Favorite note-taking techniques/tools:

Yes, strangely, either run-of-the-mill composition notebooks (those marble notebooks that you can get from Target in the U.S. or stationary shops in Egypt) or the more expensive Moleskines—their pens and notebooks are the best. I have no middle ground.

Digitally, I prefer Google Docs to MS Word because it allows for more collaboration, but it depends on the project—sometimes, I like writing when I feel no one is (figuratively) looking over my shoulder.

How I keep track of my to-do list:

I don’t. I hate all types of scheduled alerts and alarms. They stress me out. I do pin my digital apps, such Microsoft To Do on my PC and Todoist on my Mac, to the main doc, so they’re always in my sight while I’m working.

If I have an upcoming task that I know is important or high priority, I begrudgingly ask Google Home or Siri to remind me of it periodically (by setting multiple reminders and spreading them out). Because the software has a human voice, it feels less like an alarm and more like a friendly nudge.

Essential software/apps/productivity tools: 

My iPad is where I think. I like doodling or jotting down random notes in Notability when I’m thinking about a new idea, preferably while listening to a podcast—it serves as white noise sometimes, but only when I’m in the thinking/research phase. For instance, I cannot listen to music or podcasts while I write. It distracts me. I like working in near silence.

For writing, a mechanical keyboard. Once I nabbed one of those, I never looked back. The writing experience is superior to regular keyboards, in my opinion, and I find the clicky typing sound very soothing. The switches on my keyboard are not the loudest (they’re the equivalent of Cherry MX Brown), but they’re audible enough to be satisfying. I recommend all writers try out mechanical keyboards at least once and see how they feel—they’re a game-changer.

Favorite time waster/procrastination habit:

I have so many of those. I call my brand of procrastination “productive procrastination,” mainly because things often do get done, but not necessarily the things that I’d initially set out to do. So in an attempt to procrastinate, I may do laundry, or clean up after the cats, draw or paint (perhaps never finish that), meet someone in VRchat, or even learn a new skill (for real—anything to escape the actual work I need to be doing). But there are times when it’s not at all productive—such as falling down a rabbit hole of very intense Twitter threads or watching tens of gadget reviews on YouTube back to back (I often emerge an expert on one type of equipment or another, one that I’ll probably never buy or use for the rest of my life).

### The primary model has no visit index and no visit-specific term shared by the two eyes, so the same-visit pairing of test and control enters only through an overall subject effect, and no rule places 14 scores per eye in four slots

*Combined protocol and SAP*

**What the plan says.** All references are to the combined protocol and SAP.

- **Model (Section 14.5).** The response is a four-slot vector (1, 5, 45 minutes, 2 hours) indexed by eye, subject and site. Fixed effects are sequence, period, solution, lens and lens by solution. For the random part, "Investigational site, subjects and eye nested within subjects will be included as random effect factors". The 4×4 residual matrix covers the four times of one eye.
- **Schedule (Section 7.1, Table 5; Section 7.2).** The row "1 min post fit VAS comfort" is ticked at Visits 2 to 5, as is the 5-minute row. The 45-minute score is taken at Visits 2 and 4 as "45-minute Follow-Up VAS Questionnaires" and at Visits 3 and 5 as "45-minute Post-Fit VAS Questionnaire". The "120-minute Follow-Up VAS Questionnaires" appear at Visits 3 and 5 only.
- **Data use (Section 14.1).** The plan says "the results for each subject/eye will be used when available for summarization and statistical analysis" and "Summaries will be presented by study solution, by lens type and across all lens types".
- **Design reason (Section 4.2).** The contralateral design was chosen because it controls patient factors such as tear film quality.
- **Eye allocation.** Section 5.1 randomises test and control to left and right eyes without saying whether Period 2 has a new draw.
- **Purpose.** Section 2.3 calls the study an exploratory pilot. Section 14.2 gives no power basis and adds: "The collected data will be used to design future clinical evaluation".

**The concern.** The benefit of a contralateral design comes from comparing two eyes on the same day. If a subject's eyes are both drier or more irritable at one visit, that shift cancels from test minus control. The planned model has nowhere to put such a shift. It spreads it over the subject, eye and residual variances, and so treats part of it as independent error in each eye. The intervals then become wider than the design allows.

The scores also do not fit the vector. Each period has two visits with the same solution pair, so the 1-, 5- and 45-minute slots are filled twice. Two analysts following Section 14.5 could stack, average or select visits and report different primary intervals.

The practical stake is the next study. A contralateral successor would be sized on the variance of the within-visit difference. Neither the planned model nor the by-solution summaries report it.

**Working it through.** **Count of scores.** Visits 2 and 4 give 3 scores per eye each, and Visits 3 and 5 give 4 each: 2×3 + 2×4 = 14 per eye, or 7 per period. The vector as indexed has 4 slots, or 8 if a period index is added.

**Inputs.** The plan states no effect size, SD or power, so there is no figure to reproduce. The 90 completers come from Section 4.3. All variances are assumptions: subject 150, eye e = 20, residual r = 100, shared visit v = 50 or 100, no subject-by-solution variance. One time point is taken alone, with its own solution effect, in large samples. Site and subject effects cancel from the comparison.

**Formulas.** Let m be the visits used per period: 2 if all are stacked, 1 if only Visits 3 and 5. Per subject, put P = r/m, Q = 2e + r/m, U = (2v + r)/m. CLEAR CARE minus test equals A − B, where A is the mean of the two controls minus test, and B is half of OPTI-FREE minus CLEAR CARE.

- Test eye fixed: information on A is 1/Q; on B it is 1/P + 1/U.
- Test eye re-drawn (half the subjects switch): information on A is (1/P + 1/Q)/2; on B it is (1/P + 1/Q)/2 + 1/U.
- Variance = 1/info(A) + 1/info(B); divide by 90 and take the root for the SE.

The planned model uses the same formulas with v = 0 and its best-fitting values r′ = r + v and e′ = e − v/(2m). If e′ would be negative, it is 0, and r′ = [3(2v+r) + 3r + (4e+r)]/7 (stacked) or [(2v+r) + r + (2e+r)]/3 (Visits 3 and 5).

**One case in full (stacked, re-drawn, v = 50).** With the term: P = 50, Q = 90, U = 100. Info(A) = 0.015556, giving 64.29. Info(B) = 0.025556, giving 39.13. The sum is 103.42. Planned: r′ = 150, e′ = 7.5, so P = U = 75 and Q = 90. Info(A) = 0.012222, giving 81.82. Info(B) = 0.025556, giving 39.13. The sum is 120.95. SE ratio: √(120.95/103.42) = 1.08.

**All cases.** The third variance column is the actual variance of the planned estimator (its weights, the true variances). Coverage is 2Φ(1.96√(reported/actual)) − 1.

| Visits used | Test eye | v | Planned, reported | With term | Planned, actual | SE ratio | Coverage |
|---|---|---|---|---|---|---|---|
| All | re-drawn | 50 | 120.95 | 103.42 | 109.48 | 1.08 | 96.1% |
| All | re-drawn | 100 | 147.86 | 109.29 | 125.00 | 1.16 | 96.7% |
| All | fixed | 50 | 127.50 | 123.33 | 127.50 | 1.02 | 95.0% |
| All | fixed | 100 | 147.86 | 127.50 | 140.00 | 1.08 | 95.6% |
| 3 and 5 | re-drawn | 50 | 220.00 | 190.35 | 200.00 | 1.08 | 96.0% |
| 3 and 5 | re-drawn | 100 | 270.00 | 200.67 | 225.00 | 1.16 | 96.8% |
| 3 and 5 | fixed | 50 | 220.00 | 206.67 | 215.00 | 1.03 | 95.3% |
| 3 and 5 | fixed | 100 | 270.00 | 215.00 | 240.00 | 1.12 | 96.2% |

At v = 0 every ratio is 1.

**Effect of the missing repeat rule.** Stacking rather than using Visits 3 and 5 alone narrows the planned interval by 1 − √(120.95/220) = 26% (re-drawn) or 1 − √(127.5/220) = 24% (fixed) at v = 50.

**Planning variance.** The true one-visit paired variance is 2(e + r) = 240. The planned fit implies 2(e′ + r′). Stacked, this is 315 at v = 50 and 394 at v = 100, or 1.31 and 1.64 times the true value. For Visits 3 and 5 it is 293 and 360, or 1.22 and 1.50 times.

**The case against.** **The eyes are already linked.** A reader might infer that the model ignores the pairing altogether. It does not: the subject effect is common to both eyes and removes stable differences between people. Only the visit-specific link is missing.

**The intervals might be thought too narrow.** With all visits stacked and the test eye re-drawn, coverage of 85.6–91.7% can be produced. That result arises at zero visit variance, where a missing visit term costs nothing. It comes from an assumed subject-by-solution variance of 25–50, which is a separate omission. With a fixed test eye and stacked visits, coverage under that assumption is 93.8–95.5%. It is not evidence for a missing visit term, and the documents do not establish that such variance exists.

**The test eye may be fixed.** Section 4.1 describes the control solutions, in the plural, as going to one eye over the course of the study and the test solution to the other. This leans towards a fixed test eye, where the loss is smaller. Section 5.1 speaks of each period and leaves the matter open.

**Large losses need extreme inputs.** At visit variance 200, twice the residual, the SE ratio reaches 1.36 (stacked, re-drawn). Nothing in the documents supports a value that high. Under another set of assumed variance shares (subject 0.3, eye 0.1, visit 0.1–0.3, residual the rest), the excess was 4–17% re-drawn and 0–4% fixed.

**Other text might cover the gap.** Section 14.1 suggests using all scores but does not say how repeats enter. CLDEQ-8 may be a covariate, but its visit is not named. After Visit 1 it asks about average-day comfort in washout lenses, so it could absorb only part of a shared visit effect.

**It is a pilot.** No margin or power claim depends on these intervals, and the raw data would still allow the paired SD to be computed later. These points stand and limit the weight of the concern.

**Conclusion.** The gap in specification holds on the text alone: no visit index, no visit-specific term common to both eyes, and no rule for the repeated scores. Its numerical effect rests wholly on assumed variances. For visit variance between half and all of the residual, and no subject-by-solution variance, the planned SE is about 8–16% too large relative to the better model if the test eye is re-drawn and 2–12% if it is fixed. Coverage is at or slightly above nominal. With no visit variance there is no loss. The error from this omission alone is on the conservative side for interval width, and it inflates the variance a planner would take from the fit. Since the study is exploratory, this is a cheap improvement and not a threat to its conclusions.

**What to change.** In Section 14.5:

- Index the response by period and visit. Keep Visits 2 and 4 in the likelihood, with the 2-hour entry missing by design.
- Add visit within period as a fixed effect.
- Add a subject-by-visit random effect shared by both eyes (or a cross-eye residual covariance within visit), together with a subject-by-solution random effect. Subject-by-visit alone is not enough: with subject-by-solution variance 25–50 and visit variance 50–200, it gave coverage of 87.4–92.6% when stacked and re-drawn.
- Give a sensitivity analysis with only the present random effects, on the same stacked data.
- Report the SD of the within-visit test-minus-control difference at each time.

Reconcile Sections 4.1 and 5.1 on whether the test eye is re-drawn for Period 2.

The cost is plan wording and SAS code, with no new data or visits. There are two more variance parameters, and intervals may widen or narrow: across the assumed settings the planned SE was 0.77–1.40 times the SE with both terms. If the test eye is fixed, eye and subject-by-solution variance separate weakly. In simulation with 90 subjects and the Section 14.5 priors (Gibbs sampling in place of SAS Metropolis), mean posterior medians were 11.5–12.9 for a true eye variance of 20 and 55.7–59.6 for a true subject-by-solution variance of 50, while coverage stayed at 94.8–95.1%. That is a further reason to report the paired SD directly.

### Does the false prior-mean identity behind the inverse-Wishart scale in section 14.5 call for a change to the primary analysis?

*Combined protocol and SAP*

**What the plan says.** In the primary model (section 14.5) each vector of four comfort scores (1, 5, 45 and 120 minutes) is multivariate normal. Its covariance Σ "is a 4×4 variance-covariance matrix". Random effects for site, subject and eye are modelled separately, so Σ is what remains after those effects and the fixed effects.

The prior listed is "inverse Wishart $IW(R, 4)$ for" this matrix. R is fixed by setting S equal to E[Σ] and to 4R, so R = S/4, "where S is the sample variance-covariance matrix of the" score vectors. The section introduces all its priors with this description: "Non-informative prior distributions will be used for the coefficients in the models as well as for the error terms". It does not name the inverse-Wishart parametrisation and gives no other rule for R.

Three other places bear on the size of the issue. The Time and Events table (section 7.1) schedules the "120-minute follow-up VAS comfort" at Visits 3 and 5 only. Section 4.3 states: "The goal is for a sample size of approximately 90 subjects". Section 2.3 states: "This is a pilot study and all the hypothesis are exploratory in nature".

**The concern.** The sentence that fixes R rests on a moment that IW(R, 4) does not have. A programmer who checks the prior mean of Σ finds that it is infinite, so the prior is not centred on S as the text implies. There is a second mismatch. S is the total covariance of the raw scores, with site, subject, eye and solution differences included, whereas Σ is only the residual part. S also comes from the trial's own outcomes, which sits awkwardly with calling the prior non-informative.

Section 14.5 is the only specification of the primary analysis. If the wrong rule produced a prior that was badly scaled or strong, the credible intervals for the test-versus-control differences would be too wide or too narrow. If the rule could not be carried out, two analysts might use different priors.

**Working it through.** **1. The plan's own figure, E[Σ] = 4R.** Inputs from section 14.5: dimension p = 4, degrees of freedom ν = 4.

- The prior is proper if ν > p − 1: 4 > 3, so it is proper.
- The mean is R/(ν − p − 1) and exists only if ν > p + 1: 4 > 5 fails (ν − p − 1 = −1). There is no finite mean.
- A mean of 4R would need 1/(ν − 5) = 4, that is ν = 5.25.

My reading habits:

There are books that I read for work (for instance, because I’m interviewing the author or editing a review of the book), and others that I read for pleasure (mostly it’s sci-fi these days). But when I say “read,” I’m also including audiobooks, because I can listen to those when my eyes are tired but my mind is still active and wants more out of the day. I find audiobooks less distracting too, especially that I can listen to them on my phone when it’s on flight mode, and with the lights turned off (if you have one of those overactive, overthinking, somewhat scattered brains, as I do, it does help to reduce the world around you to a single stimulus to be able to concentrate better). Right now, I’m reading two books at once (different genres): Until the End of Time: Mind, Matter, and Our Search for Meaning in an Evolving Universe by Brian Greene, and finishing up Dune by Frank Herbert. I wanted to finish it before watching the movie, but I couldn’t wait (thankfully the film covers only the first half of the book). So much to unpack in both. I listen to audiobooks before going to bed (they help me power down), and I sometimes read in the afternoon if I don’t have any scheduled meetings (that “dead time”). I’m not a fast reader anymore, but I try not to beat myself up over it.

Sleep schedule:

Messed up. Send prayers or useful tips, please. Or check in next year. Perhaps I will have figured it out by then.